- Strakova, K.; Poblador-Bahamonde, A. I.; Sakai, N.; Matile, S. “Fluorescent Flipper Probes: Comprehensive Twist Coverage” Chem. Eur. J. 2019, 25, 14935-14942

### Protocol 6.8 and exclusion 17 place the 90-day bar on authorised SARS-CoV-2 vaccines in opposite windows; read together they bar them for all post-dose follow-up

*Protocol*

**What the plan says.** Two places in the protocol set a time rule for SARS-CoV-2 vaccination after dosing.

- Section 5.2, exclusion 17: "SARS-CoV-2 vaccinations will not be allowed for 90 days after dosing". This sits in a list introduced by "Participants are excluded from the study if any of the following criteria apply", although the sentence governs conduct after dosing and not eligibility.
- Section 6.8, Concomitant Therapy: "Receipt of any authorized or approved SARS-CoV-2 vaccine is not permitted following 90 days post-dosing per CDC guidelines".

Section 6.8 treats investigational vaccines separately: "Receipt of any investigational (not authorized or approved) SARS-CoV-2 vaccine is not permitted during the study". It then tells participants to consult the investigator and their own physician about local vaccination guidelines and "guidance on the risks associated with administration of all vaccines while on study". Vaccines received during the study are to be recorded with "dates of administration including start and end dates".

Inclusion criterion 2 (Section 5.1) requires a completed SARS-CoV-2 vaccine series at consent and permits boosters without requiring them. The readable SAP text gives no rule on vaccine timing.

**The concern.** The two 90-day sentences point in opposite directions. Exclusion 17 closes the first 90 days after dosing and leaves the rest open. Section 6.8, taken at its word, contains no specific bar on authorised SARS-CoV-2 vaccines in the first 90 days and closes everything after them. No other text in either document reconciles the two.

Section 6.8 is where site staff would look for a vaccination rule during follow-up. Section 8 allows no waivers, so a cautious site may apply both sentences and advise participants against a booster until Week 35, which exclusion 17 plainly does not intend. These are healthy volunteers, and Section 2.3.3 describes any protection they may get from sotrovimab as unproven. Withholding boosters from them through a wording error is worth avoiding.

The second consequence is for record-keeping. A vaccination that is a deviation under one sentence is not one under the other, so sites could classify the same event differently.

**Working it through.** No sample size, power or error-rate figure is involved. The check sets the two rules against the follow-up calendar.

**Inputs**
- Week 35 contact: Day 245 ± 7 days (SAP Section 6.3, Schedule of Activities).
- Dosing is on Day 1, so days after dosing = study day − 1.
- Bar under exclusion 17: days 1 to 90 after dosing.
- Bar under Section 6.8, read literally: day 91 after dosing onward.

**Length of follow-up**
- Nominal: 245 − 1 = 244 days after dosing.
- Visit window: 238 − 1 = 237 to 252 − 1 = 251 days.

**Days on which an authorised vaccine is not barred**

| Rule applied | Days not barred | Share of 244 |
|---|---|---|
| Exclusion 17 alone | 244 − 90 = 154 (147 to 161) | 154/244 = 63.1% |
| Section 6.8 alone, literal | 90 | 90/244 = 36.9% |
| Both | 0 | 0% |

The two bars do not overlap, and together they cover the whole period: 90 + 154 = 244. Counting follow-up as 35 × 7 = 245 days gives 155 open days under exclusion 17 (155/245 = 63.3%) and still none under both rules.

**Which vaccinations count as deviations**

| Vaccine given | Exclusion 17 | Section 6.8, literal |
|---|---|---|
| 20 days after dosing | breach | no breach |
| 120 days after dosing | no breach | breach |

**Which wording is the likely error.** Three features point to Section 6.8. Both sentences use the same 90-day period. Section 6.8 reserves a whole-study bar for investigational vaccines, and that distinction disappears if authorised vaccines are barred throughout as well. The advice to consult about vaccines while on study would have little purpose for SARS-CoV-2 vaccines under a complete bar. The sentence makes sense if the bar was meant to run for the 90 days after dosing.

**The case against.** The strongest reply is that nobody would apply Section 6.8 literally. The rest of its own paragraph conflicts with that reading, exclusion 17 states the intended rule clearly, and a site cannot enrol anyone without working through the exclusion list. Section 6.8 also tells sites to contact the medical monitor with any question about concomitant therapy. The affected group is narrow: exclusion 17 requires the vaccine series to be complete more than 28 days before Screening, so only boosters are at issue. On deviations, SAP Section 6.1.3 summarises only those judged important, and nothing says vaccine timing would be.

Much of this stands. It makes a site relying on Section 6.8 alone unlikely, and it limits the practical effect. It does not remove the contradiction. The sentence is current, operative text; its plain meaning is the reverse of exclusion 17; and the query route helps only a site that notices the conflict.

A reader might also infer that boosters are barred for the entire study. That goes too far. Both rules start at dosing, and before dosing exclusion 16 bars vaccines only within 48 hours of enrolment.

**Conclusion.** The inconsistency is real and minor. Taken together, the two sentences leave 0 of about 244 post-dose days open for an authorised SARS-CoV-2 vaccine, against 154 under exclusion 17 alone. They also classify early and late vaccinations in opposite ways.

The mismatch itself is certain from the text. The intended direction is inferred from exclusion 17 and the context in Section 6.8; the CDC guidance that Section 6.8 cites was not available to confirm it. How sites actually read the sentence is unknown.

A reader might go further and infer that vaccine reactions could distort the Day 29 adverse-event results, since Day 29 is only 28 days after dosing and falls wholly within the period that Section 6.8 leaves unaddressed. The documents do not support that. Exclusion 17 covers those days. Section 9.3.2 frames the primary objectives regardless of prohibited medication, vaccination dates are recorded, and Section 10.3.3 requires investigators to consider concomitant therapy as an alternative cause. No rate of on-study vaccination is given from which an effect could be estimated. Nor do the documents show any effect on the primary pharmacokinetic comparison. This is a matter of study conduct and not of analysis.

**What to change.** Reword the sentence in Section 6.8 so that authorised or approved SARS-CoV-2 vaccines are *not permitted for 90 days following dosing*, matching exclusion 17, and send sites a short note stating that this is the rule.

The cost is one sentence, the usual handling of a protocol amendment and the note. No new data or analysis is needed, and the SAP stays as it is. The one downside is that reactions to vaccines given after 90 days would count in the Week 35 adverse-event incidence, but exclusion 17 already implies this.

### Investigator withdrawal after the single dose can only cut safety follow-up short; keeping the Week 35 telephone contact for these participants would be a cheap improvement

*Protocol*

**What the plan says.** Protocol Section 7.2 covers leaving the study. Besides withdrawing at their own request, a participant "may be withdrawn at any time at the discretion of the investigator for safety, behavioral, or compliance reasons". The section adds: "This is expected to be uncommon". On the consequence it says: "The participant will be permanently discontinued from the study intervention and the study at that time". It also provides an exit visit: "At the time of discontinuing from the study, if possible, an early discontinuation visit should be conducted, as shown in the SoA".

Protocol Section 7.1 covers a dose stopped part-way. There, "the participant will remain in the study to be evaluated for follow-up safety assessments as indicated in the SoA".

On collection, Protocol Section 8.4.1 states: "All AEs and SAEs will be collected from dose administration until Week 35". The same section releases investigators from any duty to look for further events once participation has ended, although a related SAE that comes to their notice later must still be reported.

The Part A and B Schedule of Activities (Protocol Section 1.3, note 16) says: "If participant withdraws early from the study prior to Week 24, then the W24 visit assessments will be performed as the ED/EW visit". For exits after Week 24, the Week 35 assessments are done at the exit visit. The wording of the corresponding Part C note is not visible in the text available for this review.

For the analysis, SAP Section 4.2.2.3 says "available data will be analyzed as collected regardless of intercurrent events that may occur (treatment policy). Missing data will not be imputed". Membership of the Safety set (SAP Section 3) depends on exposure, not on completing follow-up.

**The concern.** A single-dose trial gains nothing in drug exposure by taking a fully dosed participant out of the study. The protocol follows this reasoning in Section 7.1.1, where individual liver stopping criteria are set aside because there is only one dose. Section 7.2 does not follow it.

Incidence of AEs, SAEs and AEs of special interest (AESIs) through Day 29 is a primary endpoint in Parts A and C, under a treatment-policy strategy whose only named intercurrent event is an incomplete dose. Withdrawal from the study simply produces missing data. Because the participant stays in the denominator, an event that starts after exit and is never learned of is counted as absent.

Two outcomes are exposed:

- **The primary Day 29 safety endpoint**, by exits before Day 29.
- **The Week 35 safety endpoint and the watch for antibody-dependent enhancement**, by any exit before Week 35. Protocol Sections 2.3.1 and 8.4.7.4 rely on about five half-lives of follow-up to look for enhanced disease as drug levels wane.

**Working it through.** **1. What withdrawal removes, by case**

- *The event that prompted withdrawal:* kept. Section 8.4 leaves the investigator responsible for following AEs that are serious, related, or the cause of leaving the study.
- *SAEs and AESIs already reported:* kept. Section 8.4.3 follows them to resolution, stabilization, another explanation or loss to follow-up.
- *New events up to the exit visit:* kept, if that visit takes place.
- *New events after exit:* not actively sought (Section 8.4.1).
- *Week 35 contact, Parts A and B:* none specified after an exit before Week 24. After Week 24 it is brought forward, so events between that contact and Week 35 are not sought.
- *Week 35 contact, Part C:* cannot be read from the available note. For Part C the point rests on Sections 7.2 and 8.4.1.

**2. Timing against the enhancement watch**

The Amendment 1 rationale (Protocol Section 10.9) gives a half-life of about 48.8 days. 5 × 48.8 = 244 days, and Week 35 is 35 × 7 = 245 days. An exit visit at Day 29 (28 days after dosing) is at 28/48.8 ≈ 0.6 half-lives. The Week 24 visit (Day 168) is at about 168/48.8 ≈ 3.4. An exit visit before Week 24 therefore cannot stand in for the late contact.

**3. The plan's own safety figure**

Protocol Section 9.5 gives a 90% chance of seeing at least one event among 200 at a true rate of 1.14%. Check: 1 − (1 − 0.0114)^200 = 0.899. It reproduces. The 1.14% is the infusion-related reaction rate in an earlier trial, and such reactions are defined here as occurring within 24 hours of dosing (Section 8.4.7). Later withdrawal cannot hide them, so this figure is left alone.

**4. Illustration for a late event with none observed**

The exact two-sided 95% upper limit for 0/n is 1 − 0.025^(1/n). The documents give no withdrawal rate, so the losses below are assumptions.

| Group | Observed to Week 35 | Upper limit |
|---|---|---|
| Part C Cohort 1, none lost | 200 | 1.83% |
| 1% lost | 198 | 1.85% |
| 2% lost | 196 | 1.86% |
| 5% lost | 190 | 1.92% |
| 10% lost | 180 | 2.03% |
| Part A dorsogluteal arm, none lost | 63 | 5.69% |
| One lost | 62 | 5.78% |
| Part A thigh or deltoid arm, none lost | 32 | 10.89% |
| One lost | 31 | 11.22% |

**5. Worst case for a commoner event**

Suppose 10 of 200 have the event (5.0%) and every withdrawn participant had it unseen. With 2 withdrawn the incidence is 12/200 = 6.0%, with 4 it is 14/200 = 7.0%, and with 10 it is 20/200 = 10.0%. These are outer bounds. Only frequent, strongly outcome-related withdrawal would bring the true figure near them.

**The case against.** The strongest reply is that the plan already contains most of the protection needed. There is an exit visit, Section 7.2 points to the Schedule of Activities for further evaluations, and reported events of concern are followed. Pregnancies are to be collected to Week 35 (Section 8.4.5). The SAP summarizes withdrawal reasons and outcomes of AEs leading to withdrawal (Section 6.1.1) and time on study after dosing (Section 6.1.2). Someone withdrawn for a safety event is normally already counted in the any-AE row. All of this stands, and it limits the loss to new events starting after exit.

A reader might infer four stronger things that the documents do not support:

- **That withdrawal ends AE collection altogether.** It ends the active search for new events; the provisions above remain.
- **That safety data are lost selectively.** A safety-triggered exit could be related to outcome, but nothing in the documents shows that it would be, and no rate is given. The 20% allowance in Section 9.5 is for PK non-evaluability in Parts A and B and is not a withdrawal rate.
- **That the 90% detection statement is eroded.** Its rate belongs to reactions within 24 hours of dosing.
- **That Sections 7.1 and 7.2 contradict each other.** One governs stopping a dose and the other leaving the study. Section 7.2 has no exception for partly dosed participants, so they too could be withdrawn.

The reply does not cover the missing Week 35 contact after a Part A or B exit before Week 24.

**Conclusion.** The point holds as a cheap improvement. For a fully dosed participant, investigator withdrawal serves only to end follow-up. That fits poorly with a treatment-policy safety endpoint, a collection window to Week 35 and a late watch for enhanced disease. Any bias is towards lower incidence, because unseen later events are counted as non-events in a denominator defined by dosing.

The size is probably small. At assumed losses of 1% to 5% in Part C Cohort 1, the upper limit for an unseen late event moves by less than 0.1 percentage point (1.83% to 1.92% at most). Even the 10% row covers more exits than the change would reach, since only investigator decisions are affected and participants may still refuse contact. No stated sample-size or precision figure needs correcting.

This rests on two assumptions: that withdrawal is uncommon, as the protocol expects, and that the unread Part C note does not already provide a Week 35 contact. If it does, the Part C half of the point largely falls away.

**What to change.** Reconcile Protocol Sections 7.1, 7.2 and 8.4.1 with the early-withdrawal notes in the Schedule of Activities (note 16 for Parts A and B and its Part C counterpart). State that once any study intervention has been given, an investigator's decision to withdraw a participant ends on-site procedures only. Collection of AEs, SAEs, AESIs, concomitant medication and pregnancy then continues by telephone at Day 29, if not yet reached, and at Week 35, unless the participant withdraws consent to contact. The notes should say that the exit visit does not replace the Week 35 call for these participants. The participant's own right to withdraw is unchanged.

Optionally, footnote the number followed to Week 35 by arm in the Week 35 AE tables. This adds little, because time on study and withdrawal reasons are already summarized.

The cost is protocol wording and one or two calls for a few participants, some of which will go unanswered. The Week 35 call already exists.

To image the membrane tension in living cells, planarizable push–pull probes have been introduced. The first operational probe is built around two dithieno[3,2-b:2′,3′-d]thiophenes (DTTs) that are twisted out of co-planarity and polarized with donors and acceptors at either end. In this report, the chemical space available for the twisting of “flipper probes” is assessed comprehensively. The result is, not surprisingly, that every atom matters: Removal of one methyl group in the twist region yields probes that planarize already in solution and are thus less sensitive to membrane tension. Addition of one or more carbons in the same region hinders non-interfering probe alignment along lipid tails and thus partitioning into lipid bilayer membranes as well as mechanosensitivity. However, substitution of one methyl by an isosteric trifluoromethyl group in the twist region, achieved by quite substantial multistep organic synthesis, yields excitation maxima that shift over +100 nm to the red in response to increasing order of the surrounding membrane. This record redshift comes with record changes in fluorescence intensity and lifetime, high push–pull transition dipoles and higher rotational barriers. Supported by distinct dependence on viscosity and twist of the push–pull probes, kinetic competition between dark, fully twisted and bright, fully planarized relaxed excited states emerges as unifying origin of fluorescence quantum yields.